where

${\displaystyle {\vec {I}}={\begin{pmatrix}0\\{RR}^{mkt}-{RR}^{BS}\\{BF}^{mkt}-{BF}^{BS}\end{pmatrix}}}$

and

${\displaystyle {\begin{pmatrix}\Omega _{vega}\\\Omega _{vanna}\\\Omega _{volga}\end{pmatrix}}=(\mathbb {A} ^{T})^{-1}{\vec {I}}}$

The quantities ${\displaystyle \Omega _{i}}$ can be interpreted as the market prices attached to a unit amount of Vega, Vanna and Volga, respectively. The resulting correction, however, typically turns out to be too large. Market practitioners thus modify ${\displaystyle X^{VV}}$ to

{\displaystyle {\begin{aligned}X^{\rm {VV}}&=X^{BS}+p_{vanna}X_{vanna}\Omega _{vanna}+p_{volga}X_{volga}\Omega _{volga}\end{aligned}}}

The Vega contribution turns out to be several orders of magnitude smaller than the Vanna and Volga terms in all practical situations, hence one neglects it.

The terms ${\displaystyle p_{vanna}}$ and ${\displaystyle p_{volga}}$ are put in by-hand and represent factors that ensure the correct behaviour of the price of an exotic option near a barrier: as the knock-out barrier level ${\displaystyle B}$ of an option is gradually moved toward the spot level ${\displaystyle S_{0}}$, the BSTV price of a knock-out option must be a monotonically decreasing function, converging to zero exactly at ${\displaystyle B=S_{0}}$. Since the Vanna-Volga method is a simple rule-of-thumb and not a rigorous model, there is no guarantee that this will be a priori the case. The attenuation factors are of a different from for the Vanna or the Volga of an instrument. This is because for barrier values close to the spot they behave differently: the Vanna becomes large while, on the contrary, the Volga becomes small. Hence the attenuation factors take the form:

{\displaystyle {\begin{aligned}p_{\rm {vanna}}&=a\,\gamma \\p_{\rm {volga}}&=b+c\gamma \end{aligned}}}

where ${\displaystyle \gamma \in [0,1]}$ represents some measure of the barrier(s) vicinity to the spot with the features

{\displaystyle {\begin{aligned}\gamma =0\ \ &{for}\ \ S_{0}\to B\\\gamma =1\ \ &{for}\ \ |S_{0}-B|\gg 0\end{aligned}}}

The coefficients ${\displaystyle a,b,c}$ are found through calibration of the model to ensure that it reproduces the vanilla smile. Good candidates for ${\displaystyle \gamma }$ that ensure the appropriate behaviour close to the barriers are the survival probability and the expected first exit time. Both of these quantities offer the desirable property that they vanish close to a barrier.

## Survival probability

The survival probability ${\displaystyle p_{surv}\in [0,1]}$ refers to the probability that the spot does not touch one or more barrier levels ${\displaystyle \{B_{i}\}}$. For example, for a single barrier option we have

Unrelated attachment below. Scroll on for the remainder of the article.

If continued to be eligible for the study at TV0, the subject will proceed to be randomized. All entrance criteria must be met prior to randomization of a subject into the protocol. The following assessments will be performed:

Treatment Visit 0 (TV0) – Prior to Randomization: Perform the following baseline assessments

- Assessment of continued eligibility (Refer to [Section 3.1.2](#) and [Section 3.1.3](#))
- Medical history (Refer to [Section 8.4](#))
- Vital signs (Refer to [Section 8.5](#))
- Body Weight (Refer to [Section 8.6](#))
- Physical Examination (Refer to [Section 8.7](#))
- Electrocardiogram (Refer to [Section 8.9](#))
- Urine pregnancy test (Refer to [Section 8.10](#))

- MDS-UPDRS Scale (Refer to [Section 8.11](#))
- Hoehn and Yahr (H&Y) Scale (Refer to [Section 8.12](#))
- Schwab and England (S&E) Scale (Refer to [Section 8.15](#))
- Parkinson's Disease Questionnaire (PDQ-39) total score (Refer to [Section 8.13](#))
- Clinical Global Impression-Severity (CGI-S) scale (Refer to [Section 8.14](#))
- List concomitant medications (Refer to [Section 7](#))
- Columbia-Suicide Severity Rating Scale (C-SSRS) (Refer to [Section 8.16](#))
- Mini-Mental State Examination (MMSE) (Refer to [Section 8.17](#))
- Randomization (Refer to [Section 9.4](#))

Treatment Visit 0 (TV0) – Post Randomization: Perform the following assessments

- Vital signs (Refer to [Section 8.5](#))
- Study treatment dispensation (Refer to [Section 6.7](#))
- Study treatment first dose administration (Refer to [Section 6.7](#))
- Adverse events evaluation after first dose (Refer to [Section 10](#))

${\displaystyle p_{surv}=\mathbb {E} [1_{S_{t}

where ${\displaystyle \mathrm {NT} (B)}$ is the value of a no-touch option and ${\displaystyle \mathrm {DF} (t_{\textrm {tod}},t_{\textrm {mat}})}$ the discount factor between today and maturity. Similarly, for options with two barriers the survival probability is given through the undiscounted value of a double-no-touch option.

## First-exit time

The first exit time (FET) is the minimum between: (i) the time in the future when the spot is expected to exit a barrier zone before maturity, and (ii) maturity, if the spot has not hit any of the barrier levels up to maturity. That is, if we denote the FET by ${\displaystyle u(S_{t},t)}$ then ${\displaystyle u(S_{t},t)=}$min${\displaystyle \{\phi ,T\}}$ where ${\displaystyle \phi ={\textrm {inf}}\{\ell \in [0,T)\}}$ such that ${\displaystyle S_{t+\ell }>H}$ or ${\displaystyle S_{t+\ell } where ${\displaystyle L,H}$ are the 'low' vs 'high' barrier levels and ${\displaystyle S_{t}}$ the spot of today.

The first-exit time is the solution of the following PDE

${\displaystyle {\frac {\partial u(S,t)}{\partial t}}+{\frac {1}{2}}\sigma ^{2}S^{2}{\frac {\partial ^{2}u(S,t)}{\partial S^{2}}}+\mu S{\frac {\partial u(S,t)}{\partial S}}=0}$

This equation is solved backwards in time starting from the terminal condition ${\displaystyle u(S,T)=T}$ where ${\displaystyle T}$ is the time to maturity and boundary conditions ${\displaystyle u(L,t')=u(H,t')=t'}$. In case of a single barrier option we use the same PDE with either ${\displaystyle H\gg S_{0}}$ or ${\displaystyle L\ll S_{0}}$. The parameter ${\displaystyle \mu }$ represents the risk-neutral drift of the underlying stochastic process.

## References

• Frédéric Bossens; Grégory Rayée; Nikos S. Skantzos; Griselda Deelstra (2009). "Vanna-Volga methods applied to FX derivatives : from theory to market practice". arXiv:0904.1074 [q-fin.PR].
• Castagna, Antonio; Mercurio, Fabio (1 March 2007). "Vanna-Volga methods applied to FX derivatives : from theory to market practice". Risk Magazine. PDF.
• Shkolnikov, Yuriy (2009). "Generalized Vanna-Volga Method and its Applications". SSRN 1186383.
• Wystup, Uwe (2006), FX Options and structured products, Wiley